This obsession with "Otherness" in the postmodern Left is not only transparently hypocritical, to the extent that it never requires commitment remotely comparable to that of people like Belogiannis; it also begs the question: what's wrong with being on the side of one's own self? For this, supporting oneself, oneself as member of a class, fighting not for "others", but for one's own rights, is both treated as something of an ethical taboo and dreaded. It is tabooed to the extent that it is interpreted as a bourgeois vice, as the "ethical failure" of an unfeeling bourgeoisie; it is dreaded to the extent that it represents a working-class capacity that inspires fear in the professors of the cult of "Otherness". Indeed, though it is largely funded and promoted by the bourgeoisie itself, the postmodern Left recruits its mass support from a quasi-class--the petty bourgeoisie--that is at once secretly self-interested and incapable of self-defense; this paradoxical combination of shamefaced cynicism and glorified cowardice is its fundamental gestalt, and it is precisely this fusion of vices that professional philosophers have come to elevate to a model "ethics." In contradistinction, communists never appeal to one's capacity for "empathy" or "solidarity" in the abstract; communism plainly asks first for self-respect and self-love for a life recognized as thoroughly material and infinitely vulnerable.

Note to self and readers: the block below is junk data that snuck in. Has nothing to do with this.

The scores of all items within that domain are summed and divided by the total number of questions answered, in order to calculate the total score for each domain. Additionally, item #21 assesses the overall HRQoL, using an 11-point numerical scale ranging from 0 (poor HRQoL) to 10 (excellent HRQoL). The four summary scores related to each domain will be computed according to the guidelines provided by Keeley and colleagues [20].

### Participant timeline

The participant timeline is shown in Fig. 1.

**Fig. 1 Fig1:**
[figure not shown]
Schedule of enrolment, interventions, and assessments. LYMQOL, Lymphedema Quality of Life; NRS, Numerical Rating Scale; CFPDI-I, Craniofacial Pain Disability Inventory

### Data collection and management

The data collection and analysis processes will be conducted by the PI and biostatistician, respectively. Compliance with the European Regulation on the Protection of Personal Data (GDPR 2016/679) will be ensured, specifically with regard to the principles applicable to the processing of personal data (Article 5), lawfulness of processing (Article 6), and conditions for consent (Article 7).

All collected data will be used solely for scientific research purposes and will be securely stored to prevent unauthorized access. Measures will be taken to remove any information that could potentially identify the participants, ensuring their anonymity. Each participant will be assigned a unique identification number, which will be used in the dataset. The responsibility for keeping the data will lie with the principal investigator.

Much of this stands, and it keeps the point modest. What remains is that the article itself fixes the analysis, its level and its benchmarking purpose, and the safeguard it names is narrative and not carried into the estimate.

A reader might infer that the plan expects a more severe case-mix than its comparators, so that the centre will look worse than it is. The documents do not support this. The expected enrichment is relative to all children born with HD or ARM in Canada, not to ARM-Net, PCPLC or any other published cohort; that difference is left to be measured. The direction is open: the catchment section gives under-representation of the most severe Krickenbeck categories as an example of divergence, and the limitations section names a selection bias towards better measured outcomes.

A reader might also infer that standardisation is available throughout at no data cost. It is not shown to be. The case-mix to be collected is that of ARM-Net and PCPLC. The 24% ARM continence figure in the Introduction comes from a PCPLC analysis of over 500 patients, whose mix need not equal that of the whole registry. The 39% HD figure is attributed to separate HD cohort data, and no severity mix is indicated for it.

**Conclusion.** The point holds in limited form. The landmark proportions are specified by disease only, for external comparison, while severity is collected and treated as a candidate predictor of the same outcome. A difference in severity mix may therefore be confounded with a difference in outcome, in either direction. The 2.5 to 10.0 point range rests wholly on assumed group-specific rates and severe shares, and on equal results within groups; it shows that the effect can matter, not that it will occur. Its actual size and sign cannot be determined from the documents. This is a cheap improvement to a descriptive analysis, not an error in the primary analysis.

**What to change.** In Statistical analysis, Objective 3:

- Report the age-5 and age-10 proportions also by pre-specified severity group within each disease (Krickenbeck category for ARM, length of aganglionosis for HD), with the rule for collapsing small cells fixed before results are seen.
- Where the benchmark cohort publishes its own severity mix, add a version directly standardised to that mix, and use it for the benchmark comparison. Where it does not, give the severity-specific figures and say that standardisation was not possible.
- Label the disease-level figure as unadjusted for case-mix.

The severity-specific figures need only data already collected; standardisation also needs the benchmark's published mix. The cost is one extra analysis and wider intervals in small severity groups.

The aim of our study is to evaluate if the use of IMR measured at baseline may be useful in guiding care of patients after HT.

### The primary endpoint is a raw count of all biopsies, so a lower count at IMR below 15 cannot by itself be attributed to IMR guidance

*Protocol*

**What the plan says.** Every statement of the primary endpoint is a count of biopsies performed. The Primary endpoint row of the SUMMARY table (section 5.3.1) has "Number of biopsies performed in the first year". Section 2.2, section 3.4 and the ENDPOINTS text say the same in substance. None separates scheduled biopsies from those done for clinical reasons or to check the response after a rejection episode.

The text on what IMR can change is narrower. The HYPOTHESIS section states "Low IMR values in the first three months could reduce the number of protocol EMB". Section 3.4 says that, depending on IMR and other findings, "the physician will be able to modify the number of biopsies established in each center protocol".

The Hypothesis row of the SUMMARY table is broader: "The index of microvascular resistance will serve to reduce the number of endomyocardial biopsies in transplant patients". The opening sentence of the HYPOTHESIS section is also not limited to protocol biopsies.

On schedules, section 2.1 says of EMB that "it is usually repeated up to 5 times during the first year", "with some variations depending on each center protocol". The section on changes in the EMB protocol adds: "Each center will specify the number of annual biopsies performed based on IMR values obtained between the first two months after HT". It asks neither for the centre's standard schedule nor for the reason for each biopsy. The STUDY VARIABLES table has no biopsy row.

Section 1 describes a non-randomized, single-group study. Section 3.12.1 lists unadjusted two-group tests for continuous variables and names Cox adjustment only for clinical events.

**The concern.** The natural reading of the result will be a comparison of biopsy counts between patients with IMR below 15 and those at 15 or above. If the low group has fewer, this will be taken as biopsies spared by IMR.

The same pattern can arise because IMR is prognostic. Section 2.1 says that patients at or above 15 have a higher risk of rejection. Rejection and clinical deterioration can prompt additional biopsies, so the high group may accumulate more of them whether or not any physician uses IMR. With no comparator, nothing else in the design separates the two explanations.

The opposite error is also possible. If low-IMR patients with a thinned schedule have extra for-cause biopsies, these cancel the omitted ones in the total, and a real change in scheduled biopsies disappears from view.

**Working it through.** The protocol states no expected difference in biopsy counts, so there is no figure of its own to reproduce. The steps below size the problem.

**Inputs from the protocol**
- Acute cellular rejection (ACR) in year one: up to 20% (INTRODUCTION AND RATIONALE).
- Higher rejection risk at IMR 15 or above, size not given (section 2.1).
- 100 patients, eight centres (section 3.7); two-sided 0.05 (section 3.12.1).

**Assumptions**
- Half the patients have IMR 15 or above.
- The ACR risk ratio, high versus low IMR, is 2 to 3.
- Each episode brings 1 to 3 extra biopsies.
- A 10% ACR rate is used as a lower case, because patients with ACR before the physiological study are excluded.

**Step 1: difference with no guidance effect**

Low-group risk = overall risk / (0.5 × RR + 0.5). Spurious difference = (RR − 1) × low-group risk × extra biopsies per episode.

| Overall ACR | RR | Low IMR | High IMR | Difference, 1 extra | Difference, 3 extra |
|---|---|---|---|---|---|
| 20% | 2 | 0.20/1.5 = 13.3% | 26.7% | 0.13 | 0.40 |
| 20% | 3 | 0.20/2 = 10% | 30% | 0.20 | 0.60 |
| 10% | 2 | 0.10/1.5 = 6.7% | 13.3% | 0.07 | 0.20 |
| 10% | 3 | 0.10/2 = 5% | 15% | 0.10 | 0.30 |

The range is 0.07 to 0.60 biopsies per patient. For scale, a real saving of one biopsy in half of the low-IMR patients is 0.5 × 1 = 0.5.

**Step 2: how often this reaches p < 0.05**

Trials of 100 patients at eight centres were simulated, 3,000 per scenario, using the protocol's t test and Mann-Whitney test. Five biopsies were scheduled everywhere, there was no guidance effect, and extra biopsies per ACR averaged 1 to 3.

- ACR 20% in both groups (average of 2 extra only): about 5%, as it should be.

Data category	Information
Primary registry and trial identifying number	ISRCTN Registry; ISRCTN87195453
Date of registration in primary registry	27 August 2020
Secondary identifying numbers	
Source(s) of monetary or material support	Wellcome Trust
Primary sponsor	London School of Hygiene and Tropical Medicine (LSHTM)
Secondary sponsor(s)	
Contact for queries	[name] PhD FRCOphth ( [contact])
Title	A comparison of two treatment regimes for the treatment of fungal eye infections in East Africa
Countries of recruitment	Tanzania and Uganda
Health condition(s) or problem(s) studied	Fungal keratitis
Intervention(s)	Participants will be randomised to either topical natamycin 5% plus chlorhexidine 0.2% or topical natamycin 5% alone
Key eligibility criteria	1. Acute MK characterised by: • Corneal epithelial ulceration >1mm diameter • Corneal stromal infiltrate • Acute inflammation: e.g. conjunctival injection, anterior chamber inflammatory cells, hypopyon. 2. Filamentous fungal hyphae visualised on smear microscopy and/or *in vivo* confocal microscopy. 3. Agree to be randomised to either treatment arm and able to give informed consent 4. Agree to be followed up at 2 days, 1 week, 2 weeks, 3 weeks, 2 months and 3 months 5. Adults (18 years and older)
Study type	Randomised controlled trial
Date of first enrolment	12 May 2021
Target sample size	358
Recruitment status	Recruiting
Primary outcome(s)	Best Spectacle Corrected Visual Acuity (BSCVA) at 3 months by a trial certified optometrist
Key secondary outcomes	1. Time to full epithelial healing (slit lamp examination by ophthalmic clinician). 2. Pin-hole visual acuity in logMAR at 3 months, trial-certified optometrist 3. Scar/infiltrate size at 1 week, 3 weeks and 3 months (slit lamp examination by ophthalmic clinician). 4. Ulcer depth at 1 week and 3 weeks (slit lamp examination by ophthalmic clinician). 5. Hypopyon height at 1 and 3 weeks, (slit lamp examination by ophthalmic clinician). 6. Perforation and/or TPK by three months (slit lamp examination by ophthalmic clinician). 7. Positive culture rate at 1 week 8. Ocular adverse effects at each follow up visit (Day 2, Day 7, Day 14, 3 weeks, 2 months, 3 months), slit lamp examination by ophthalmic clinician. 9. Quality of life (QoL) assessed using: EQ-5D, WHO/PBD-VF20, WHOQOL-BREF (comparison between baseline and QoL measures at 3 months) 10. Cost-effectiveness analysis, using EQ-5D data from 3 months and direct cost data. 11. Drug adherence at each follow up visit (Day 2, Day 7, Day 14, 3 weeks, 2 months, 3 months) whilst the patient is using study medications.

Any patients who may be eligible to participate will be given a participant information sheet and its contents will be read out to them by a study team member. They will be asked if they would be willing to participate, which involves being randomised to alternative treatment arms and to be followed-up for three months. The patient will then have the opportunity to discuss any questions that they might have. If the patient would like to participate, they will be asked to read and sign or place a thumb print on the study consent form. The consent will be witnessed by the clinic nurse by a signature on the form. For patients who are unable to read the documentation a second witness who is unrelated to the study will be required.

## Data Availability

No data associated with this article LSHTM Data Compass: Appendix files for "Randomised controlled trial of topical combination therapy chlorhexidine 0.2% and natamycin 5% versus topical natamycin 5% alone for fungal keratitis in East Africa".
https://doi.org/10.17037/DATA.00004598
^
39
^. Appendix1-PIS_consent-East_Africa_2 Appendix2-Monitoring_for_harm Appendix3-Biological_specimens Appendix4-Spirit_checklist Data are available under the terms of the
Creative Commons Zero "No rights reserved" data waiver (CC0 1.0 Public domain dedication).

For the proletariat, self-respect and self-love is an ethical act of the highest order; because the proletariat, from the standpoint of capital, is not quite human at all. Except to the degree that it is a commodity, labor power, proletarian life is worthless life from the standpoint of capital. It is life that simply does not matter. A few weeks ago, when a worker was killed on site at the Steelworks of Volos, owned by the same man against whom the historic 9-month strike in Attica was waged, a comrade asked his fellow workers: "the hole where are our colleague lay buried all night had claimed another victim a few years ago. Why did they not fence it? Was it so expensive to fence?" And he answered: "No, it was not. But they wanted to give you a message. That your life is worth nothing. They want you to know that is how they feel."